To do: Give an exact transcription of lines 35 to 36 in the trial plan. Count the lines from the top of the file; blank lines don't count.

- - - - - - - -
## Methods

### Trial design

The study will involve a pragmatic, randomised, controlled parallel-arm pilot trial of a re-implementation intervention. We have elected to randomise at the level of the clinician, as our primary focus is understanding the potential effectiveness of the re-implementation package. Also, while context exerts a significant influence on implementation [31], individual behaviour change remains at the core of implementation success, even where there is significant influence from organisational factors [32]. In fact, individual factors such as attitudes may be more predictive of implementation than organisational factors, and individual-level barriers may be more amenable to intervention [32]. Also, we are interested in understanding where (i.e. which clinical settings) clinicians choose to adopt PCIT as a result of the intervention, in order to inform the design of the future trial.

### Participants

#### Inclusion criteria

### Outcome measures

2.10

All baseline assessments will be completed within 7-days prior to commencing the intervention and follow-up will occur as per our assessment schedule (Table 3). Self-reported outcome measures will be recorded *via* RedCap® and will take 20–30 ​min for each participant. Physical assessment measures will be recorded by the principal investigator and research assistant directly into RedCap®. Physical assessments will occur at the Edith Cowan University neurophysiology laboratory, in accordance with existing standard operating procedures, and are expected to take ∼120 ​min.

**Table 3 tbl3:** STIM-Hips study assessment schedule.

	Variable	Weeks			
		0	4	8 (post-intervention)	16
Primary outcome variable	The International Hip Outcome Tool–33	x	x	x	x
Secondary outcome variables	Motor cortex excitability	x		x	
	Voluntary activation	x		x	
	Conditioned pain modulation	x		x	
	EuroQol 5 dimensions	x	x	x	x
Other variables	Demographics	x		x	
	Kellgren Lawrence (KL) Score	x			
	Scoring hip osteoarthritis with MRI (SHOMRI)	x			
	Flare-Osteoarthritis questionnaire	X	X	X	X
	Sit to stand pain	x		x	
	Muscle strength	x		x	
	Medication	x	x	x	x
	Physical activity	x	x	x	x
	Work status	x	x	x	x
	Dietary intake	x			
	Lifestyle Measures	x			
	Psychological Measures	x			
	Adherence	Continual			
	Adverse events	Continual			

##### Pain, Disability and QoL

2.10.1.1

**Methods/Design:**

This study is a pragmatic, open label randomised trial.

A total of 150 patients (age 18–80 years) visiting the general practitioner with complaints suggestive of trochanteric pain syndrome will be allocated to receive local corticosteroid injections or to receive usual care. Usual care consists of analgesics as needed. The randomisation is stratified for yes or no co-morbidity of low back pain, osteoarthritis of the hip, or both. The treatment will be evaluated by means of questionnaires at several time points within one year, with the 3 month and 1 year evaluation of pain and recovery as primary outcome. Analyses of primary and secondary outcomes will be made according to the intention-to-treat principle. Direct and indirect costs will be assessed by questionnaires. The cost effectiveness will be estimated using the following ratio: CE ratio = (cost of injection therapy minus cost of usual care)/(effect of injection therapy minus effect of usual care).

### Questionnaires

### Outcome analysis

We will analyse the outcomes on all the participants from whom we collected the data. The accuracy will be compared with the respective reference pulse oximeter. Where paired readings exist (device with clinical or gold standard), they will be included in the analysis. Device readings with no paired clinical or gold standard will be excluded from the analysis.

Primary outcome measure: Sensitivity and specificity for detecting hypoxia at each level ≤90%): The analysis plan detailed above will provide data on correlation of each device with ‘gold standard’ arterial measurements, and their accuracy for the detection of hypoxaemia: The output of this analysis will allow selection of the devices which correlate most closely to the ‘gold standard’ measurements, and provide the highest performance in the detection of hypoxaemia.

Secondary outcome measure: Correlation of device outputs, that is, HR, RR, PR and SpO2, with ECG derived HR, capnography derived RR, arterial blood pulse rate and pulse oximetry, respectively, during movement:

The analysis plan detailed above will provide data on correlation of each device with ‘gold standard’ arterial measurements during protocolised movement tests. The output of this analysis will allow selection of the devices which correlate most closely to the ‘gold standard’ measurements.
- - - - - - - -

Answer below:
A total of 150 patients (age 18–80 years) visiting the general practitioner with complaints suggestive of trochanteric pain syndrome will be allocated to receive local corticosteroid injections or to receive usual care. Usual care consists of analgesics as needed. The randomisation is stratified for yes or no co-morbidity of low back pain, osteoarthritis of the hip, or both. The treatment will be evaluated by means of questionnaires at several time points within one year, with the 3 month and 1 year evaluation of pain and recovery as primary outcome. Analyses of primary and secondary outcomes will be made according to the intention-to-treat principle. Direct and indirect costs will be assessed by questionnaires. The cost effectiveness will be estimated using the following ratio: CE ratio = (cost of injection therapy minus cost of usual care)/(effect of injection therapy minus effect of usual care).

### Questionnaires